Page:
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The Fisheries Sector: A Policy Note for the Republic of Seychelles



Seychelles is a country endowed with an expansive exclusive economic zone (EEZ) measuring 1.37 million km 2 rich in marine resources. Over the years, these marine resources have supported fisheries and tourism sectors – two critical pillars of the country’s GDP.

Given the importance and breadth of marine-related activities that drive Seychelles’ blue economy, the Ministry of Finance, Trade, and the Blue Economy of Seychelles has commissioned a policy note to critically assess regulations and governance structures and provide recommendations for the sustainable management of marine resources.

An examination of the country’s fisheries management structure revealed an overreliance on a single entity, the Seychelles Fishing Authority (SFA), a parastatal organization tasked to conduct both regulatory and business functions. Specifically, the SFA conducts scientific and training activities and maintains a strong influence in the fishing sector’s management, planning, and development. At the same time, the SFA also engages in business activities such as ice production, fuel sales, warehousing, and land leasing. The note recommends that the government re-orients the SFA and diverts investments towards public management institutions, legal structures, and scientific activities.

The government of Seychelles has long championed the creation of a vibrant fish processing sector in the country. Despite the support, however, a single large tuna canning plant dominates the industry. Hence, reviewing incentives and policies is warranted to determine whether these initiatives deliver a net benefit to the country. The government must also revisit its role in attracting investment and explore ways to encourage local private sector participation in the development of the fisheries and food processing sectors.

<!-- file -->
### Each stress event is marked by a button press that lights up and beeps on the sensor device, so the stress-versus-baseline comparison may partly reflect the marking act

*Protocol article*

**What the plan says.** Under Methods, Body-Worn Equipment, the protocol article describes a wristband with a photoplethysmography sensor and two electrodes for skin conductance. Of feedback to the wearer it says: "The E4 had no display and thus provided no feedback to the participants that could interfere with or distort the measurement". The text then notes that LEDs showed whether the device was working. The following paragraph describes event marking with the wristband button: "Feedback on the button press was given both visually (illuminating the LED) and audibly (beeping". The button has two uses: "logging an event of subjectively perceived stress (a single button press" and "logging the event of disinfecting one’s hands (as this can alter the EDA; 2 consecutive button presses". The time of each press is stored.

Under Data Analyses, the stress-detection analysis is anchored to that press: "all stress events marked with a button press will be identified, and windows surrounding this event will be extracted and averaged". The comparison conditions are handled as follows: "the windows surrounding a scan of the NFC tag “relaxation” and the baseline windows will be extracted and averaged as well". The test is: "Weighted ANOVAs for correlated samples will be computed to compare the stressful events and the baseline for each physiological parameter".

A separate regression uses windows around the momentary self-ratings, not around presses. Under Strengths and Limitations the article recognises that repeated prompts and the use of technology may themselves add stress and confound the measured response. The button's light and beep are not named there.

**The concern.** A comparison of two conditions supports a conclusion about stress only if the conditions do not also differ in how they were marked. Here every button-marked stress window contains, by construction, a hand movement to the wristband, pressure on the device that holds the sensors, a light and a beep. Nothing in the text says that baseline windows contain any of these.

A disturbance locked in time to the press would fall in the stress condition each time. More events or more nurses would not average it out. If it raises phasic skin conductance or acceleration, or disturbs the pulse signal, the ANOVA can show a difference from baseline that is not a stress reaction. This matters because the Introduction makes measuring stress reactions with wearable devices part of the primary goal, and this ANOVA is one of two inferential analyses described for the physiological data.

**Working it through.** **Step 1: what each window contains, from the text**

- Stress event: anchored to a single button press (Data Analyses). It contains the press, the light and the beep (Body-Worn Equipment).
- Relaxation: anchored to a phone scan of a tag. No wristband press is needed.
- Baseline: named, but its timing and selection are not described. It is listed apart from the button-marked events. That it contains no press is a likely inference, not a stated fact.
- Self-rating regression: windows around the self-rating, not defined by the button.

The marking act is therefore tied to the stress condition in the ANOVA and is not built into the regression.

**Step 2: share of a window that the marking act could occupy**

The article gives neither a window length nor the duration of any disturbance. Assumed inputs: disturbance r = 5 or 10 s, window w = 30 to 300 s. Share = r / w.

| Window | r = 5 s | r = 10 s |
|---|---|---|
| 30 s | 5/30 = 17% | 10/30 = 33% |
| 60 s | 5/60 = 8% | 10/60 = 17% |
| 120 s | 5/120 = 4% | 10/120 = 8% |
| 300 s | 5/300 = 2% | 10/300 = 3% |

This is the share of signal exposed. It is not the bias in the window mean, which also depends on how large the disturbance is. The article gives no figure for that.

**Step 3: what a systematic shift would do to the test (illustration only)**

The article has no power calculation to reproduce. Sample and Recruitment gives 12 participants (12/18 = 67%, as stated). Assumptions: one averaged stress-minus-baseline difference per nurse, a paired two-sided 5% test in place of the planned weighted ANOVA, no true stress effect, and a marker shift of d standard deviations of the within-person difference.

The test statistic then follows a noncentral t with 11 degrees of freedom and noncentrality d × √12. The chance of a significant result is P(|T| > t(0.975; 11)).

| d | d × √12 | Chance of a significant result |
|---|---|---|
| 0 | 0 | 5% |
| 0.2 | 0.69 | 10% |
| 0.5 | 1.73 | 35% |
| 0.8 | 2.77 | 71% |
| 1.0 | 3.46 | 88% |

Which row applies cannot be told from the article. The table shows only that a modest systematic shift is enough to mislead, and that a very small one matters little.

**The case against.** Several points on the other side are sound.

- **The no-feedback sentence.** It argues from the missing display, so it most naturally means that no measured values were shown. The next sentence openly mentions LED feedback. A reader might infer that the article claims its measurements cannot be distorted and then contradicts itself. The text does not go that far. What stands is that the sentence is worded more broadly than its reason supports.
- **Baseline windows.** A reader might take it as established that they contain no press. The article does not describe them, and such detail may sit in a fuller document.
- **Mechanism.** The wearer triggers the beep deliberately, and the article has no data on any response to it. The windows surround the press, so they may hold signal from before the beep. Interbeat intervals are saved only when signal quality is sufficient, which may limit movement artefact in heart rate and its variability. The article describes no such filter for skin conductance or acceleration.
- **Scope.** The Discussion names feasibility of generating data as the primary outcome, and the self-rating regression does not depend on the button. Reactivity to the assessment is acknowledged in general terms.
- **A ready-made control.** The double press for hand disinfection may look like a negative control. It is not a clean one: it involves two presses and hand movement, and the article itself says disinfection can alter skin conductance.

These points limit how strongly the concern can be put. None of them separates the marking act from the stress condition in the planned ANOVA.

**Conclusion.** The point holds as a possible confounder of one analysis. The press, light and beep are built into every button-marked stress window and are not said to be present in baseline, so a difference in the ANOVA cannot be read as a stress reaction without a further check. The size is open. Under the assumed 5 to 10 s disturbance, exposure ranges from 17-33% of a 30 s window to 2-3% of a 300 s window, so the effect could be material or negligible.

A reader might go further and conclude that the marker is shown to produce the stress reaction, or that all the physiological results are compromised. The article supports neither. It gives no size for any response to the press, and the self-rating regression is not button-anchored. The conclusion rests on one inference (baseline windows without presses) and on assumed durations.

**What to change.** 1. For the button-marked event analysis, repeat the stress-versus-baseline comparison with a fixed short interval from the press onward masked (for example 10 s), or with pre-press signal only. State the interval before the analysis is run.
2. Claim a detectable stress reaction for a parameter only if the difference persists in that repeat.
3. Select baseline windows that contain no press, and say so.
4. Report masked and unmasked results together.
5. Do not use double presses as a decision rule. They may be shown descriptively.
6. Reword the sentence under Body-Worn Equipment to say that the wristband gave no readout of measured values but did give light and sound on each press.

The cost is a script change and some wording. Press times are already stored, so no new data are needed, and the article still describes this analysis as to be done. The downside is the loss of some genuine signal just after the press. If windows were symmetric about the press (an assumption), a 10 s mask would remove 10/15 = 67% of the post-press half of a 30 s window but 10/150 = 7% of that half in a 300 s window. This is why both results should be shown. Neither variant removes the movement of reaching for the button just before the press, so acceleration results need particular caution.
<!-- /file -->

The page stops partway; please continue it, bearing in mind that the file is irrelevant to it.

Financing rational fisheries management along with infrastructure remains challenging. The review found that the government of Seychelles has been over reliant on sovereign debt, rather than developing more sustainable revenue sources. In place of debt, the note recommends using cost recovery mechanisms and tax revenues to fund the public administration of fisheries and borrowing only when projected economic gains justify the debt.

Going forward, the government must recognize the potential impacts of developing the EEZ on existing resource users and prioritize maximizing benefits for the Seychellois population. As such, this note recommends that the government include diverse groups of stakeholders in the planning process and reflect their views in assessing the costs and benefits of the development of the country’s EEZ.